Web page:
CANNES — Dishing out another slew of colorfully anarchistic sight gags, Belgium-based trio Dominique Abel, Fiona Gordon and Bruno Romy are back with their latest Keystone-style romp, The Fairy (La Fee). Firmly grounded in the work of Chaplin, Keaton and especially Jacques Tati, to which they add a few welcome socio-political twists, these talented writers-directors-actors should have their wish granted with further arthouse exposure following an opening bow in the Cannes Directors’ Fortnight.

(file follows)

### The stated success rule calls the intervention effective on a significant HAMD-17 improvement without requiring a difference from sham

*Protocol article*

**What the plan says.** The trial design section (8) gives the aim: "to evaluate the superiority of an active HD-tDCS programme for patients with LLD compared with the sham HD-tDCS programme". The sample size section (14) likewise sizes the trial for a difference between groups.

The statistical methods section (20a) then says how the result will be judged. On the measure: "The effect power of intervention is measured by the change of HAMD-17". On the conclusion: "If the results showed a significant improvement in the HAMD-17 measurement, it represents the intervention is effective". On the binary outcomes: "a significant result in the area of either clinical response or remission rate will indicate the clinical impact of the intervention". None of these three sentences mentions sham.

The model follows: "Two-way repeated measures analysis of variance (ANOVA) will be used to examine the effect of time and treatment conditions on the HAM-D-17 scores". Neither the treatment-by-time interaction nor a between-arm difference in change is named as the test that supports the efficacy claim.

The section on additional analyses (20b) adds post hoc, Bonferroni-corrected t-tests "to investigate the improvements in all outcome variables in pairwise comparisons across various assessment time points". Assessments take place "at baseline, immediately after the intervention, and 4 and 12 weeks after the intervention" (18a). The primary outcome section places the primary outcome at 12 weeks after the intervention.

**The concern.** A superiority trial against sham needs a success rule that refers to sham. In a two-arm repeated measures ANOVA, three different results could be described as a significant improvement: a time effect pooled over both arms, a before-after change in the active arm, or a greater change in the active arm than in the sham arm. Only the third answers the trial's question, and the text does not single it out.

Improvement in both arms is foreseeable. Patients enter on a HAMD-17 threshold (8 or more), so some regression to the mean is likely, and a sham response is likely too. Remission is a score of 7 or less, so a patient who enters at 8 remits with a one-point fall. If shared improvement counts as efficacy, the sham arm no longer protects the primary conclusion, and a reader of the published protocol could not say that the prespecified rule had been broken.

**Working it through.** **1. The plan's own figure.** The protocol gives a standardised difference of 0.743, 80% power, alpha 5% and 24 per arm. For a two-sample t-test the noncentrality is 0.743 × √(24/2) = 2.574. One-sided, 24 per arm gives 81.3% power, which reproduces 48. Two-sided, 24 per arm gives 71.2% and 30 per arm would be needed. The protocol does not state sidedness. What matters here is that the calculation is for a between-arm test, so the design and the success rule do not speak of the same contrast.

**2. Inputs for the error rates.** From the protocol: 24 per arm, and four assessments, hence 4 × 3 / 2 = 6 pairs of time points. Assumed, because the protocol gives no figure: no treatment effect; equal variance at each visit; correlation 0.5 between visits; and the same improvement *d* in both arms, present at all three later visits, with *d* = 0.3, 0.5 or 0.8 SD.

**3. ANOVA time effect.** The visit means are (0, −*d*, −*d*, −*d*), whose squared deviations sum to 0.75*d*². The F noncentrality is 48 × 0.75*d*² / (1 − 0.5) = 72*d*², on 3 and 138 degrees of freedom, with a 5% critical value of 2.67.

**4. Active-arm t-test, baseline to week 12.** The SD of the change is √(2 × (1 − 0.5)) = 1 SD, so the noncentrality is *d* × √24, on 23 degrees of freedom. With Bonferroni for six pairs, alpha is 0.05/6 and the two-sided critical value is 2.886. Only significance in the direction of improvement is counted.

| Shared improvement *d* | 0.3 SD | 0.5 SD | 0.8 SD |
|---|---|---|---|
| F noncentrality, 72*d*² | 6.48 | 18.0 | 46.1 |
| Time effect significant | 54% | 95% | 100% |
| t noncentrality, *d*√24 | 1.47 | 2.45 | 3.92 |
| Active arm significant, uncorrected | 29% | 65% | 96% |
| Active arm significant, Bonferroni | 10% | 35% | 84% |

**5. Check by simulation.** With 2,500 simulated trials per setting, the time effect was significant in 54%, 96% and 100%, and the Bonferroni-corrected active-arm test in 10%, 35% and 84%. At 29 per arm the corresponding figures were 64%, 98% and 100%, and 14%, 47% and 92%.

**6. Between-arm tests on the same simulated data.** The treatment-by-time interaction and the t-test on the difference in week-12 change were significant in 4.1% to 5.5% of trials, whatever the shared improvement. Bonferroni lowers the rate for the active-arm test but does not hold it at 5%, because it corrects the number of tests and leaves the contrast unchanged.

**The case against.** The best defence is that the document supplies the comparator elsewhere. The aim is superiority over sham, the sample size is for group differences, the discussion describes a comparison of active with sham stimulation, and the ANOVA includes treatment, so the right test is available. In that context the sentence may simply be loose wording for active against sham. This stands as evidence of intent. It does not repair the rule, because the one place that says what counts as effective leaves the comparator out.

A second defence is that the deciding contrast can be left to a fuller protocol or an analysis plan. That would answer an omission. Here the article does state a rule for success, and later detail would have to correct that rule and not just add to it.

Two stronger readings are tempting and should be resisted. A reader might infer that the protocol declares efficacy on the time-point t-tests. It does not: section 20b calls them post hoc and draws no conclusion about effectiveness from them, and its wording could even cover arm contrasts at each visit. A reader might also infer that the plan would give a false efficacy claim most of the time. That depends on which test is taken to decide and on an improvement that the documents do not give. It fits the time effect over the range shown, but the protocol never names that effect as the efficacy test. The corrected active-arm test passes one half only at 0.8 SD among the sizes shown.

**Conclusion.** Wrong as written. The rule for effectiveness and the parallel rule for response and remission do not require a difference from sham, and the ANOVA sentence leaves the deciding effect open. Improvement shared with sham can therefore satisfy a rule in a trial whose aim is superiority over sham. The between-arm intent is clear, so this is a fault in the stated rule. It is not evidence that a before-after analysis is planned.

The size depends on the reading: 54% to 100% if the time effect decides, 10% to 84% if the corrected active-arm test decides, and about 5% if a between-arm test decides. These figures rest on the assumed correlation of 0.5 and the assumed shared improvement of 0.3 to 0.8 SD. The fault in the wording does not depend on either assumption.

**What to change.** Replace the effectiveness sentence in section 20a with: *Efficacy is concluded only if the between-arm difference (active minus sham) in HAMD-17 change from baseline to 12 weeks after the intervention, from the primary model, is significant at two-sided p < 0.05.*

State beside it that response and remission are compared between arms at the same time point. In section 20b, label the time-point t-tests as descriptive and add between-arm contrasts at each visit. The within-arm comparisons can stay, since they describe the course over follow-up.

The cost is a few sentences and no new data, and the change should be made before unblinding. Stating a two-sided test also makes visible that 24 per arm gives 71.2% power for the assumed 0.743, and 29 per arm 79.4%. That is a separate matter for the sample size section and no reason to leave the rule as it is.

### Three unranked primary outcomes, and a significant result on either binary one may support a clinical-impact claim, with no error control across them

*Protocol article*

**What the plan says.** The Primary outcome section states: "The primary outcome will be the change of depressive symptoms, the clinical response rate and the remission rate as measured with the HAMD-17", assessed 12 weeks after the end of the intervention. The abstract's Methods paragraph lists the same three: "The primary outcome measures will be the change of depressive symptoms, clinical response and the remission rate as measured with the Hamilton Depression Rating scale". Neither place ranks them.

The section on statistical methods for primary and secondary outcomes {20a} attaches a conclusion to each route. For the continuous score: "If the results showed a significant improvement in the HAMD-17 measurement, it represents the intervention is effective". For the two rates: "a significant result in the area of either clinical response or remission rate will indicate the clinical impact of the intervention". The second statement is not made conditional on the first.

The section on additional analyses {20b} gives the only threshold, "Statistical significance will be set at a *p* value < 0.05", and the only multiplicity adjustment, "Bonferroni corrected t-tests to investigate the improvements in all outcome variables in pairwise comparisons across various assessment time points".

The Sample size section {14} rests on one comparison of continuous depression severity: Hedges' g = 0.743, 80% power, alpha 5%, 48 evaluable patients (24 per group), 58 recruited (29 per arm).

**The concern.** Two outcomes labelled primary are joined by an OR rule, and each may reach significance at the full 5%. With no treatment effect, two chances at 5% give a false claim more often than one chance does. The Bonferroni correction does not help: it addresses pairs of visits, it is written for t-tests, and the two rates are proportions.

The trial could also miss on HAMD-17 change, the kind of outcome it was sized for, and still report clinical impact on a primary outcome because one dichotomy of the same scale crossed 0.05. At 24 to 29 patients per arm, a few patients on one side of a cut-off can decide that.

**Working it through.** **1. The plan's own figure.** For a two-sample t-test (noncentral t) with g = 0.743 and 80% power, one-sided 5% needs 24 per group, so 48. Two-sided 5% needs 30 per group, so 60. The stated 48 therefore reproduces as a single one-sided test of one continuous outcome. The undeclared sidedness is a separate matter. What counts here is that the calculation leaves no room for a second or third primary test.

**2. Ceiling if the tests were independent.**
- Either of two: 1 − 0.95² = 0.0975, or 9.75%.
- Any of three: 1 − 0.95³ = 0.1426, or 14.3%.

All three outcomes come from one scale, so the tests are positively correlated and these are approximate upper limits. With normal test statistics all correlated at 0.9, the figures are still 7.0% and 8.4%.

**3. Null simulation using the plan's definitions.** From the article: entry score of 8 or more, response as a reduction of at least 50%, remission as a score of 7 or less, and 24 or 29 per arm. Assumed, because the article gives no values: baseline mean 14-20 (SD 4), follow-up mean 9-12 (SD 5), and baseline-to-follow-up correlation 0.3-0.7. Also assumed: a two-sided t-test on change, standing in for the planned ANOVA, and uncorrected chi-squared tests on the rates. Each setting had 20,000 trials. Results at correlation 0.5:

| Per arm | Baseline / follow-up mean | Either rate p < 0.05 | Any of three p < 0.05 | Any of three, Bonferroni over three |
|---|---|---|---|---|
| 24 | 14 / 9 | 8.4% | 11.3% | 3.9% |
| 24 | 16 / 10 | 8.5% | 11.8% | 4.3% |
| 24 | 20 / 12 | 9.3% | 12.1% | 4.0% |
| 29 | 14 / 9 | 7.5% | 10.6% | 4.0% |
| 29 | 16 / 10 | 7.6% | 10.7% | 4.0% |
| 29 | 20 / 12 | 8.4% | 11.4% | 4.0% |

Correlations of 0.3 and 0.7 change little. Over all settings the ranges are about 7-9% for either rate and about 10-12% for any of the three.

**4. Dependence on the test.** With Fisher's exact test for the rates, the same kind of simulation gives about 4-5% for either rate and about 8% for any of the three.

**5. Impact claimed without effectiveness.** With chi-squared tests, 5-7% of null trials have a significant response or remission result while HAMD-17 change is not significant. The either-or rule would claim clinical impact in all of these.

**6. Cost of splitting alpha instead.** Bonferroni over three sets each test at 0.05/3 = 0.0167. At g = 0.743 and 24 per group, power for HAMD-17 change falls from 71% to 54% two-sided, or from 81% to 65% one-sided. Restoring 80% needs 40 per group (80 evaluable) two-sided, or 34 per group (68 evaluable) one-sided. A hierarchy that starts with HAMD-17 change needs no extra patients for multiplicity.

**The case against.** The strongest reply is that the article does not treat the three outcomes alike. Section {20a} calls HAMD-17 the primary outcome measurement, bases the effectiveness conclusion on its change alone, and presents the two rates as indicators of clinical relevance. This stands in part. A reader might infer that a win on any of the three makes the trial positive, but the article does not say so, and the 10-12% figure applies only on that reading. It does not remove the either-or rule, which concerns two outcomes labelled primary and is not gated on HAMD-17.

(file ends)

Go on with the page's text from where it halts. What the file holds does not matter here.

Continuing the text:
Set in the gloomy port city of Le Havre, the film kicks off with its most successfully extended number when we’re introduced to a hotel night clerk, Dom (Abel), who’s pleasant soiree in front of the TV is interrupted with the arrival of an English tourist (Philippe Martz), and then of a svelte, shoeless woman (Gordon), who claims she’s a fairy and grants Dom three wishes. Like any self-respecting Frenchman living outside of Paris, Dom asks for a scooter and an endless supply of gas, and though he gets his wish, what he really wants is the love of the fairy herself. Continue reading